Jamaat feigned surprise, embarrassment at graft charge against BNP
New Age | Newspaper
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Bangladesh Jamaat-e-Islami amir Matiur Rahman Nizami was ‘surprised’ and ‘embarrassed’ by the corruption allegations made by the immediate past army-backed interim government against the Bangladesh Nationalist Party but had kept his judgement to himself until the legal process was completed in the court.
Nizami maintained a wait-and-see approach to the interim government and the fate of his former alliance partner, said a diplomatic cable sent to Washington by former US ambassador in Dhaka Patricia Butenis on June 17, 2007 and released by WikiLeaks on August 30 last.
The cable was dispatched after Butenis had made her farewell call on the Jamaat-e-Islami amir on June 12, 2007 in
a business room of Hotel Sonargaon.
Nizami in the meeting said his party had no ‘firsthand knowledge’ but had heard from the widespread rumour on the grapevine about the military efforts to organise a so-called king’s party. He, however, mentioned it nonchalantly that this country already had witnessed the military creating two such parties during the dictatorships of general Ayub Khan and general Ershad. ‘We wish success to this third party or else elections will be delayed,’ Nizami quipped.
According to the cable, Jamaat secretary general Ali Ahsan Mohammad Mujahid, who was also present in the meeting, interjected that his party members were too honest to be interested to join such a party [the king’s party]. ‘A new party with corrupt leaders is no threat to us,’ Mujahid was quoted in the cable as saying.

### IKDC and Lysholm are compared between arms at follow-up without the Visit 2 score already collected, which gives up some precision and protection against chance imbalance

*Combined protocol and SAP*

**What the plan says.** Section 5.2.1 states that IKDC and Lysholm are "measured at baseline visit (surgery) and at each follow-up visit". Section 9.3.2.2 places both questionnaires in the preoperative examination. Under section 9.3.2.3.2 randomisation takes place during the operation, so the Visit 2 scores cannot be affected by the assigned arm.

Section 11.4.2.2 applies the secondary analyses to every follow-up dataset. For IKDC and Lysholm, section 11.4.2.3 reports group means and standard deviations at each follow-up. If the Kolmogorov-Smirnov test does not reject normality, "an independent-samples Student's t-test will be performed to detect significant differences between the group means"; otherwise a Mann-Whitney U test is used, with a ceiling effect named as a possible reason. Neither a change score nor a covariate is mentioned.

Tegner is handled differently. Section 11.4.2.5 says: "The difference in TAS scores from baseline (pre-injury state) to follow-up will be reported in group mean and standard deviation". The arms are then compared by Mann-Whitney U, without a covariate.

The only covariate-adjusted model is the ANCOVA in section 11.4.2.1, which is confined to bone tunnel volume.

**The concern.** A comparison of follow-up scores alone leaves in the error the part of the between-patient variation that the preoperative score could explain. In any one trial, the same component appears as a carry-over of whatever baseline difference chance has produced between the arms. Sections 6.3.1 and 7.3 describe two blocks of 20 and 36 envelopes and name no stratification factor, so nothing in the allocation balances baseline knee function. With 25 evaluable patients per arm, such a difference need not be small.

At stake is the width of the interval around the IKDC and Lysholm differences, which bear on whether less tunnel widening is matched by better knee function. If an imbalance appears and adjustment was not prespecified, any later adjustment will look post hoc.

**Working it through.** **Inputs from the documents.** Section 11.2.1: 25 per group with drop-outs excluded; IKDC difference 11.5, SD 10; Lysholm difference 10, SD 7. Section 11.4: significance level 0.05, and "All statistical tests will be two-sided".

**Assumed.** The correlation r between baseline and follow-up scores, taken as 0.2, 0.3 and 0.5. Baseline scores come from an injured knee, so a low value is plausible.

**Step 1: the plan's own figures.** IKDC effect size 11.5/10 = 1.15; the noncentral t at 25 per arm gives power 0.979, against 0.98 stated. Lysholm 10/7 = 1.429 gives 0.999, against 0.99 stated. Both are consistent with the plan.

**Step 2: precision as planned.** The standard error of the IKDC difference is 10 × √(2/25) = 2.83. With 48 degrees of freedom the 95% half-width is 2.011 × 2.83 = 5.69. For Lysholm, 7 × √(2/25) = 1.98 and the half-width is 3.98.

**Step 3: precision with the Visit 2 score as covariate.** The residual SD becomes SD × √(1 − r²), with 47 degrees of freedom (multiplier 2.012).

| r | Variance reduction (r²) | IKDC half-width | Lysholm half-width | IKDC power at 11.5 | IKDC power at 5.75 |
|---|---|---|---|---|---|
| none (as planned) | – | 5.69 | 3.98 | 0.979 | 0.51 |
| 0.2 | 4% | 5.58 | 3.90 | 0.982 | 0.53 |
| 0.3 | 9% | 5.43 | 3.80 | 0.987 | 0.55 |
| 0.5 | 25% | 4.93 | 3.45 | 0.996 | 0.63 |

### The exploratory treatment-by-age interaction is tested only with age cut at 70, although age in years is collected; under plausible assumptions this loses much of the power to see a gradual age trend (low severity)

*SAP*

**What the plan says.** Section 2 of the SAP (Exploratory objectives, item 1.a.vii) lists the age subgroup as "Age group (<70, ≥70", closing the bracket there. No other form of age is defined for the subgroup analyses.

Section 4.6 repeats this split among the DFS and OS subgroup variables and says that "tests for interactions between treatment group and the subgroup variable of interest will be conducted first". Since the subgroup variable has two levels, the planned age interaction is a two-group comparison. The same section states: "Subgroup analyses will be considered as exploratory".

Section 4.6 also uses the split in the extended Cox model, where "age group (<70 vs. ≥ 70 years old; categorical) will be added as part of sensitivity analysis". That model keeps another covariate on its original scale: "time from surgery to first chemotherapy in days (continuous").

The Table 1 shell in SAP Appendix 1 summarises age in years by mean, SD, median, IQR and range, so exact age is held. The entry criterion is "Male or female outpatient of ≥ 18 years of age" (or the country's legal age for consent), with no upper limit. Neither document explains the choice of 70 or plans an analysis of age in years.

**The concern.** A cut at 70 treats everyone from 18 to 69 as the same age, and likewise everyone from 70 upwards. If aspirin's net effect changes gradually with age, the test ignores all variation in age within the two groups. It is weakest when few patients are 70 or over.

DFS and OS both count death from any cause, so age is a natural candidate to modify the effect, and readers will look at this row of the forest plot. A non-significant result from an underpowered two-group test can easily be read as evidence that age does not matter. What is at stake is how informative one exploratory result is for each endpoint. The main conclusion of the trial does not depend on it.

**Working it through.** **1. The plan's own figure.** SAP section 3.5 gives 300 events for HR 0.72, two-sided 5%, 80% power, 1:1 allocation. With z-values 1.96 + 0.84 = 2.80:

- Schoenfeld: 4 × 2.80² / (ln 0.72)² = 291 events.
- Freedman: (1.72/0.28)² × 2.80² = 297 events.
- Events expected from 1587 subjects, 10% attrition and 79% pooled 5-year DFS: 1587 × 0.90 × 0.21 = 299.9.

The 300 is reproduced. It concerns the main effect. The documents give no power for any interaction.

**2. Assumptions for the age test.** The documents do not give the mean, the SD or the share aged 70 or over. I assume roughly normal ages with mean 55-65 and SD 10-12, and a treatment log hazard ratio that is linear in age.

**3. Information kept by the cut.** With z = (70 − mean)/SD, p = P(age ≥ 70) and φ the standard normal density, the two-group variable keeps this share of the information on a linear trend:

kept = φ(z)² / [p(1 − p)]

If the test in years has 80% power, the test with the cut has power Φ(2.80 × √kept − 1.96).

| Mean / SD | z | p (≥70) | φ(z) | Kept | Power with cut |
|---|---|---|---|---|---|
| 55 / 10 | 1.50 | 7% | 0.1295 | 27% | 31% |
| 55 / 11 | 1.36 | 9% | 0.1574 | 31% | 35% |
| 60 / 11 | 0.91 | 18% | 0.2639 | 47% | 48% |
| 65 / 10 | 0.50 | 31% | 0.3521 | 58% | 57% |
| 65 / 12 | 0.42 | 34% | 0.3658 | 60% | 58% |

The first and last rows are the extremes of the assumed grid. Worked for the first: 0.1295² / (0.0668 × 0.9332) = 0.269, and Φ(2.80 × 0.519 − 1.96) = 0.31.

Nizami sought an improved relation with the West and the United States claiming that the US was one of their key development partners and they tried to maintain good relations with the US embassy in Dhaka. ‘America is one of our great development partners and we try to maintain good relations with the embassy,’ he said, adding, ‘As an Islamic party, we seek better relations with the Western world.’
The Jamaat amir, however, remained mum when asked about the violent activities of Jamaat-backed student organisation Islami Chhatra Shibir.
He, however, affirmed his party’s commitment to the policy of holding dialogues to resolve any international or national dispute.
Nizami endorsed the ambassador’s observation that Bangladeshis want political reforms, saying ‘small’ parties like their own would benefit from an end to savagery and illicit campaign financing.
Asked what a JI-ruled Bangladesh would look like, Nizami said, ‘We are practical. We know that in the near future we won’t form the government. So, now we are working for democracy and development in the country. If people develop trust in what we do then we will see what happens next.’
Butenis commented, ‘Nizami stuck to the JI’s well-rehearsed message of democracy, dialogue, and moderation. His linking the concept of a king’s party to the discredited Ayub Khan and General Ershad indicates he does not see it as a substitute for his busted relationship with the BNP.’